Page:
8.3 C
New York
Sunday, April 14, 2024

My Cats Love These Tricky Sliding Puzzle Boxes

What makes a good life? Whether you're human or feline, we think life should be safe and cozy. But it should also be fun and moderately active, lest we all turn into blobs like in Wall-E. Just like us, our cats need something to do in between naps.  

My cats, Huxley and Eely-Rue, live a lavishly pampered life where they are safe from the harm of the outside world. They won't be hit by a car or preyed on by the neighborhood coyotes, and they've learned to hypnotize me into sharing every bit of food I eat with them. I know they're happy, but I was worried their spoiled lives were becoming monotonous. I tried introducing several new toys meant to keep them active, but Cat Amazing's treat puzzles have been the only real hit. And the puzzles are actually helping them become more catlike in the process.

Cat and Mouse

Cat Amazing Sliders Puzzle Feeder$26 at Amazon$26 at Chewy

People tend to misjudge cats. They are easier to care for than dogs might be, but they still rely on us for lots of attention, love, and entertainment. A house cat left to his own devices might suffer from boredom and overeating, and they rarely get to flex their impressive hunting chops, besides the occasional fly.

Before you say I should let them go outside, let it be known that I am staunchly anti-outdoor-cats. It's far too dangerous out there, and while I would fight a bear should it come close to my babies, I'd rather not have to. Even if they avoid the obvious obstacles, outdoor cats live shorter lives than indoor ones: two to five years, as opposed to 10 to 15.

So how does one help a bored cat? Puzzle feeders.

In a 2016 article published in The Journal of Feline Medicine and Surgery, the authors—a mix of cat behaviorists and veterinary scholars—wrote that a puzzle feeder is a “biologically relevant enrichment device for cats.” Any puzzle forces pets to slow down while eating. In the case of the Cat Amazing Sliders, treats are hidden and constantly moving, so they need to activate their hunter's skills and senses to get them.

Most PopularGearThe 15 Best Electric Bikes for Every Kind of Ride

Adrienne So

GearThe Best Lubes for Every Occasion

Jaina Grey

GearThe iPhone Is Finally Getting USB-C. Here’s What That Means

Julian Chokkattu

Gear11 Great Deals on Sex Toys, Breast Pumps, and Smart Lights

Jaina Grey

The Sliders are made from cardboard and are simple to put together. Plus, there are no jingly bits, string, or anything else for them to possibly choke on. There is a standard and mega size, and each one is covered in different-size holes for paws to fit in. The interior boxes—the sliders—can be yanked around too. As they pull and push, treats jump out of the sliders, falling through the multilevel box. The moveable pieces keep the puzzle changing, so it stays interesting. The result is hours of entertainment for bored cats. Or at least, entertainment for as long as there are treats to hunt.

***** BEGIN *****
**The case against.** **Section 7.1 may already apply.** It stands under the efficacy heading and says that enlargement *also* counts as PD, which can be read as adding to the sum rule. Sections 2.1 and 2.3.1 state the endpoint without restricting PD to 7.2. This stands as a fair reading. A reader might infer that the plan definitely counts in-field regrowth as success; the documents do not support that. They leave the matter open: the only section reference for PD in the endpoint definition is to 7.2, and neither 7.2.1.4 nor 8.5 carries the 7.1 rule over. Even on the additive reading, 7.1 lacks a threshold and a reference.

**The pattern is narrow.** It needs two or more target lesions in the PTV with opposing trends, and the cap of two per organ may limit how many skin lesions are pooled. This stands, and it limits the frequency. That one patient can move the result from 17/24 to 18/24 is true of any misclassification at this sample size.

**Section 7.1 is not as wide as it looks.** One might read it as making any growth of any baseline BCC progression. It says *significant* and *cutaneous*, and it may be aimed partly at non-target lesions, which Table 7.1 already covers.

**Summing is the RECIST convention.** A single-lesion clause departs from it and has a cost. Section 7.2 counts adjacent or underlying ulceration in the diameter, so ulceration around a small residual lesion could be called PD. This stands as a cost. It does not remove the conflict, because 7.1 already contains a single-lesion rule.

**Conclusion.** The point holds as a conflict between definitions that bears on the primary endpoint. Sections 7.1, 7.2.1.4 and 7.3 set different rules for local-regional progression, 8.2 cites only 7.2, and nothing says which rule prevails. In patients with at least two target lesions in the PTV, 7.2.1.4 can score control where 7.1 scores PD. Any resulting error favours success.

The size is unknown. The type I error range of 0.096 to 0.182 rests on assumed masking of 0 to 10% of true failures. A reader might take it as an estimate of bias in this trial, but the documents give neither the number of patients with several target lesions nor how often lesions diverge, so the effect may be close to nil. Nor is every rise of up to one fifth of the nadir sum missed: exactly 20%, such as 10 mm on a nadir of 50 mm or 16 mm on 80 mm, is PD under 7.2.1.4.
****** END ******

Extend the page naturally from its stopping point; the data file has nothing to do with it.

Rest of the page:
The research found that the benefits of implementing puzzles included weight loss and even resolved litter box avoidance and aggression toward humans and other cats. Thankfully, I wasn't dealing with those more serious issues, so I can't attest to those benefits. I have, however, seen a real difference in playtime. Huxley and Eely don't get bored and walk away after a few minutes, and they don't even have to wait for me to finish working to entertain themselves. Once, I heard a crash coming from the other room and found that Huxley had pushed one puzzle off from atop the other—I had stacked them while cleaning and forget to put them back. He could play on his own terms, while still being rewarded throughout.

Treat Yourself

All cat owners can probably relate to the experience of buying a brand-new toy, only to find that Whiskers would rather play with a balled-up tissue they found in the bathroom trash. That's been the case with other activity-focused toys I bought. Battery-operated mice and even a $240 wheel have sat mostly unused. But these puzzles cost between just $27 and $37, and they are actually appealing.

Like my cats, I also tend to scarf down food as quickly as possible, inhaling more than I’m actually enjoying. Unfortunately, there’s no puzzle for me to hide my snacks in just yet. But for my cats, Cat Amazing’s puzzles have turned treat time into a game, and less a contest to see who can consume the most, the fastest. They eat slower, play longer, and sometimes even work together.

You don’t have to let your cat outside and brave rat bait or get picked up by animal control. An indoor cat can live a perfectly happy, active life, as long as their mom or dad can provide them with the right tools.

Related Articles

Latest Articles